Due to Australian immigration laws, Djokovic – who was also blocked from taking part in this year's US Open – faced a potential three-year ban from entering the country.

However, with fewer than three months to go until the 2023 edition begins Down Under, Djokovic is still hopeful his ban is waived so he can obtain a visa.

Asked for an update on the situation, the Serbian told Sportal: "When it comes to Australia, there are some positive signs, but unofficially.

"We are communicating through my lawyers in Australia. In fact, they are communicating with the authorities in charge of my case. 

"I hope to have an answer in the next few weeks, whatever that answer might be. I am hoping for a positive one so I have enough time to prepare for the start of the season."

Djokovic has won nine titles at Melbourne Park, which is the most of any male singles player and the most he has won at any of the four majors.

Rafael Nadal won the event this year in Djokovic's absence, and the latter is desperate to get a chance to draw back level on grand slam titles won by competing in Australia.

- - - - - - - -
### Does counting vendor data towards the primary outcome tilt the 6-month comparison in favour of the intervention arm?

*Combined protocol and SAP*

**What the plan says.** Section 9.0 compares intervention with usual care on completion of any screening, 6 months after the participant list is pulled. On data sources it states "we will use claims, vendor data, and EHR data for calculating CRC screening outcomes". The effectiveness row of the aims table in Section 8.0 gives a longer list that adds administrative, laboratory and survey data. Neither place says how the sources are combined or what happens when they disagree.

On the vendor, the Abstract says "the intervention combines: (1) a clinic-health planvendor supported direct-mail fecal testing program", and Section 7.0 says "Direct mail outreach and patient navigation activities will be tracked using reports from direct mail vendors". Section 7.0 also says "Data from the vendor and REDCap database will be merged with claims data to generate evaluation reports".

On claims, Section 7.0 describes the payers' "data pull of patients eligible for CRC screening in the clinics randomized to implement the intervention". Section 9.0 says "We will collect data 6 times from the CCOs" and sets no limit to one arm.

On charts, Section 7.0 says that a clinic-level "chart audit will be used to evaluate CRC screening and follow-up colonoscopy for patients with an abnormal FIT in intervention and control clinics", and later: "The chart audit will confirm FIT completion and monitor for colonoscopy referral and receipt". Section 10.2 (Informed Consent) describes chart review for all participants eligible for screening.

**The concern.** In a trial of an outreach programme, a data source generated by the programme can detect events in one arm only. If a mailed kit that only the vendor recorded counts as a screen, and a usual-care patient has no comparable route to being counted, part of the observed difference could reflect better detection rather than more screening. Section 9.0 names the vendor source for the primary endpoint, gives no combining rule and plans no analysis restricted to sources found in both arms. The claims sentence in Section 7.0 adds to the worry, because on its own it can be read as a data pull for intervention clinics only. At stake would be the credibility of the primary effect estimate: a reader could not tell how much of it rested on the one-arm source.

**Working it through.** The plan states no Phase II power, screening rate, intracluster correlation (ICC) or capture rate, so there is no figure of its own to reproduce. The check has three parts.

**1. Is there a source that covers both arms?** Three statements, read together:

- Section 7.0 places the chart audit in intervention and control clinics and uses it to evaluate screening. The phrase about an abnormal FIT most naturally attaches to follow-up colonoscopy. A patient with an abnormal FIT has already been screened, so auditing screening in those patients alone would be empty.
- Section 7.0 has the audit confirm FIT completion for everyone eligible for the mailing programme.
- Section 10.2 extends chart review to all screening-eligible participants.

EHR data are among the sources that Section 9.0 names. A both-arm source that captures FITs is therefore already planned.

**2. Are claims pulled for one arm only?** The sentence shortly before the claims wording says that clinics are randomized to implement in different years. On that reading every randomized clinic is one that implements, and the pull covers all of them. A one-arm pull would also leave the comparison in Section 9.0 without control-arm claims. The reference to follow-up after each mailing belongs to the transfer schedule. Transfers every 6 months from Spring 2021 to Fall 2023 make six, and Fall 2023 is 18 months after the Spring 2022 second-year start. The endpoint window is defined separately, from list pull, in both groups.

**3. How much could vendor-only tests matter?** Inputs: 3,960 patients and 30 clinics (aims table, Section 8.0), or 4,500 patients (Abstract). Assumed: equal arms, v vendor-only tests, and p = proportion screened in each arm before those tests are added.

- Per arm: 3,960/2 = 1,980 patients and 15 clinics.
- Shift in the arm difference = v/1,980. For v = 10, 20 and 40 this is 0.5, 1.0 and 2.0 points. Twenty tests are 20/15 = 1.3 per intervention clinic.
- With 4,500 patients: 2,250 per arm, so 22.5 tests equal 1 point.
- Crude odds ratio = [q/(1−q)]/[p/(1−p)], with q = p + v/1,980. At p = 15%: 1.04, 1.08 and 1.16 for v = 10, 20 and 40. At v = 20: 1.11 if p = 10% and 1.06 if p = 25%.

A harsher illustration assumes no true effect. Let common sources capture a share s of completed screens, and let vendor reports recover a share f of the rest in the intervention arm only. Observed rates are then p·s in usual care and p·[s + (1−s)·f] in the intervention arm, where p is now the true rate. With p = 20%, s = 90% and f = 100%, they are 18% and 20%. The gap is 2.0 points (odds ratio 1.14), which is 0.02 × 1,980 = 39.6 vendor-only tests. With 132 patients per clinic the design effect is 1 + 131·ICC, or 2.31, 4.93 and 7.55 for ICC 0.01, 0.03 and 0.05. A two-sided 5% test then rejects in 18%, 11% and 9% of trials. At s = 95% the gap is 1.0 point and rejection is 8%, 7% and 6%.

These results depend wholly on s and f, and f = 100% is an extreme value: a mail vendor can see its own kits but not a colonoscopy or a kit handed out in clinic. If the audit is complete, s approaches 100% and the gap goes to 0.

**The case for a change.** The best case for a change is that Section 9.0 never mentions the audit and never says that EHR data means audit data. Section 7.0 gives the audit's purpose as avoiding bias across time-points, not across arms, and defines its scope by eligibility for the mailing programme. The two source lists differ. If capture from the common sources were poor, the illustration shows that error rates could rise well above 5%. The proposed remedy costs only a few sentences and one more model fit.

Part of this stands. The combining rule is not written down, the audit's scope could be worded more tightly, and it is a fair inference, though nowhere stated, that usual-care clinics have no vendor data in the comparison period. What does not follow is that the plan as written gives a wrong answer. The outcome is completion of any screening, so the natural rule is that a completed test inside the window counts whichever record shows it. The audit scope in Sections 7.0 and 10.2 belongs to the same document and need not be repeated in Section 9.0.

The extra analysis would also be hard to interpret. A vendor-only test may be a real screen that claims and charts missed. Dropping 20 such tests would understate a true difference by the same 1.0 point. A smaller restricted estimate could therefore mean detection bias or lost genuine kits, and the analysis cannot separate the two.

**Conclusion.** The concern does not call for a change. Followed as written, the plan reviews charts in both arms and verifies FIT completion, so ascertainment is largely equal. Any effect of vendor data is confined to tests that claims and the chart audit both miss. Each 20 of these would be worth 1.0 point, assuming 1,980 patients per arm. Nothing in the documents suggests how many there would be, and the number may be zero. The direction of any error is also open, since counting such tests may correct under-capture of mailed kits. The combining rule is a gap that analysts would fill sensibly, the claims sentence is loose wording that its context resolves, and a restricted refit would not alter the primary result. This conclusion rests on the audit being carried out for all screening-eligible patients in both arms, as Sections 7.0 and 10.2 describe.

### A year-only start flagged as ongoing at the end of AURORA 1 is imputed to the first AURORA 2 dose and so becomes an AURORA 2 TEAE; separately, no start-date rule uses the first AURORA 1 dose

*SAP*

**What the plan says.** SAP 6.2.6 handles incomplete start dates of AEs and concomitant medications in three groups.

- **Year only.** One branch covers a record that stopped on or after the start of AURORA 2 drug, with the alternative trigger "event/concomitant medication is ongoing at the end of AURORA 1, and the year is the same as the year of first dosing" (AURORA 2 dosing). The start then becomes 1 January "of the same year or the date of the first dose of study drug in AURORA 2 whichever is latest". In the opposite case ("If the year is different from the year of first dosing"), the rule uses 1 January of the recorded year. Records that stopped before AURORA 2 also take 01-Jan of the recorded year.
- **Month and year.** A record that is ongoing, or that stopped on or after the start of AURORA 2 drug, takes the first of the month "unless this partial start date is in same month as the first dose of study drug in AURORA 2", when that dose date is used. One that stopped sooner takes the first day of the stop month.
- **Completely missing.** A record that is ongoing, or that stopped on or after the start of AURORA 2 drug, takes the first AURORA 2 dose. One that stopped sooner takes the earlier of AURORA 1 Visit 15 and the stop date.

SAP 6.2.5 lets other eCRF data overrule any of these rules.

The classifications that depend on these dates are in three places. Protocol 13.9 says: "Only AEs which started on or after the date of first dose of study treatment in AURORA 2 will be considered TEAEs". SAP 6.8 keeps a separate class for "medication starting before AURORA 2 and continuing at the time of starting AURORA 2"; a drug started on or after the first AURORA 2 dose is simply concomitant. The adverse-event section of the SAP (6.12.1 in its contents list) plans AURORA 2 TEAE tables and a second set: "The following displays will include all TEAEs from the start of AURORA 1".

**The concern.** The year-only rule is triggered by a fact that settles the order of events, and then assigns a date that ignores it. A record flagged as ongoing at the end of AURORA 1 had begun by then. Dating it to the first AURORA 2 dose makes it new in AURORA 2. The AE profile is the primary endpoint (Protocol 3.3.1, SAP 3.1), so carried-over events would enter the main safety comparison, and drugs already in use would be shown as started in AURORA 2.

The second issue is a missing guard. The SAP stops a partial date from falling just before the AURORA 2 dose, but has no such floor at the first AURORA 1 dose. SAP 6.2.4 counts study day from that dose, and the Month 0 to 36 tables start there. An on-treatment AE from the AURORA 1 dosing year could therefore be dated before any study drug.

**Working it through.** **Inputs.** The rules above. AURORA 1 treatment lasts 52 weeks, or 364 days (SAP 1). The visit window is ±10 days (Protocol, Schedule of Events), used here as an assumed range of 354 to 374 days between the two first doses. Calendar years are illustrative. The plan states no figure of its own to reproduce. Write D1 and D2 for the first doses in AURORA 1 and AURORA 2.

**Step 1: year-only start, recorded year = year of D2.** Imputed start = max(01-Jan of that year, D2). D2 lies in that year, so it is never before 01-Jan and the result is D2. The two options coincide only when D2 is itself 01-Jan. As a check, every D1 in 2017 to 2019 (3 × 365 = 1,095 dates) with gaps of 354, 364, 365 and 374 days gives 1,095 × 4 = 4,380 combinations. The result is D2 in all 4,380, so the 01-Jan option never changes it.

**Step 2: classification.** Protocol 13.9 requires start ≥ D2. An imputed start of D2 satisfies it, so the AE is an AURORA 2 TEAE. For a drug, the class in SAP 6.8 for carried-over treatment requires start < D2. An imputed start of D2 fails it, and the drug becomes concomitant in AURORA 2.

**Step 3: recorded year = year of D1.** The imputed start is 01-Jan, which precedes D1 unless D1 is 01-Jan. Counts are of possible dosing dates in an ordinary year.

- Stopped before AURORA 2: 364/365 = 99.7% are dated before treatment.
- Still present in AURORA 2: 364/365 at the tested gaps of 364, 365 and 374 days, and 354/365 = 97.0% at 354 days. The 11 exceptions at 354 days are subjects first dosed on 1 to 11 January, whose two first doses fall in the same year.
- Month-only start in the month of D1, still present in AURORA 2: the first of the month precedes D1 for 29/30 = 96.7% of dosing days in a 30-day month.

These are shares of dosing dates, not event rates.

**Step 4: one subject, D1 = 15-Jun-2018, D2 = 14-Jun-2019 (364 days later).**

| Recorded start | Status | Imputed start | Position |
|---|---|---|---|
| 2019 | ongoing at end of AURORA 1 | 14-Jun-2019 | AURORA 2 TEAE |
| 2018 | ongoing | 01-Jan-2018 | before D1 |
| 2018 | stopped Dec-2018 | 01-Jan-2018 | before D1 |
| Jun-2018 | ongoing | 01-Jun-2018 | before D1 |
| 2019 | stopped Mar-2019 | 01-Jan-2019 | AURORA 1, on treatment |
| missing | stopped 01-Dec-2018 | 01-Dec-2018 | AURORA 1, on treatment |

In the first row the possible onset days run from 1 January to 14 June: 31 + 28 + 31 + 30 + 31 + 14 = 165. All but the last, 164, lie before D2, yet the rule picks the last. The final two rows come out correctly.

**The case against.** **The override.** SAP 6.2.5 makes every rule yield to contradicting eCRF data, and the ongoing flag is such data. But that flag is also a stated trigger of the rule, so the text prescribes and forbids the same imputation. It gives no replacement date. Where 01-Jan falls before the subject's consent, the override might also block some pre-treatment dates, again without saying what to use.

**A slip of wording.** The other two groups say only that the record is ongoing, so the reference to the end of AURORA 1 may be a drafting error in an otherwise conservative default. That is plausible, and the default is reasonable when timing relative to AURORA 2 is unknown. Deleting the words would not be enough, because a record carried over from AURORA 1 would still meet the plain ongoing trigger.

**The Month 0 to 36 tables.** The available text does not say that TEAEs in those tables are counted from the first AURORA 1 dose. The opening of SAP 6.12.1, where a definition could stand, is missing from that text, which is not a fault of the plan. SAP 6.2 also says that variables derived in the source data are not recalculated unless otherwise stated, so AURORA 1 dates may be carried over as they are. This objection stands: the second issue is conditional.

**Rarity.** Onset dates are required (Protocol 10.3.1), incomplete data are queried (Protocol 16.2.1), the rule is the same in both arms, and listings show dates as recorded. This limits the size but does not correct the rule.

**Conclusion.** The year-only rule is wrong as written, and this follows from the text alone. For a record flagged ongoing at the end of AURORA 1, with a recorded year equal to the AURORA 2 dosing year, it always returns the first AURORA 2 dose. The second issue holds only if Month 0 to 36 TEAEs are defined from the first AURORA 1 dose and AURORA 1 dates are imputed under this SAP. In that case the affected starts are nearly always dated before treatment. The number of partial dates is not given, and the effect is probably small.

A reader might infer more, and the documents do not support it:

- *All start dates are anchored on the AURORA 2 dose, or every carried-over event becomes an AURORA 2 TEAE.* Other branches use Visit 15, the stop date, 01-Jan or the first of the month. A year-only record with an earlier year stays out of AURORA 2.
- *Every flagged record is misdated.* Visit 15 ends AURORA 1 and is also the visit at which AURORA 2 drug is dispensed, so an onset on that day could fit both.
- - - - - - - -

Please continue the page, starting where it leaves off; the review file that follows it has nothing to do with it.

"I really want to go there. I am over what happened this year and I just want to play tennis, it is what I do best," he said.

"Australia has always been the place where I have played my best tennis, the results speak for themselves, so I am always extra motivated to go there. This time even more so.

"I am waiting for the permission again. It's a good thing they have now opened the borders for the unvaccinated foreigners travelling to Australia. 

"I have that ban, I hope it will be lifted. As I said, it is not in my hands, I hope the people in the Australian government will give a positive answer, that is all."

Carlos Alcaraz reached the last-16 stage of the Swiss Indoors Basel by beating Jack Draper in three sets on Monday.

The number one seed lost the opening set but responded to take the following two and win 3-6 6-2 7-5.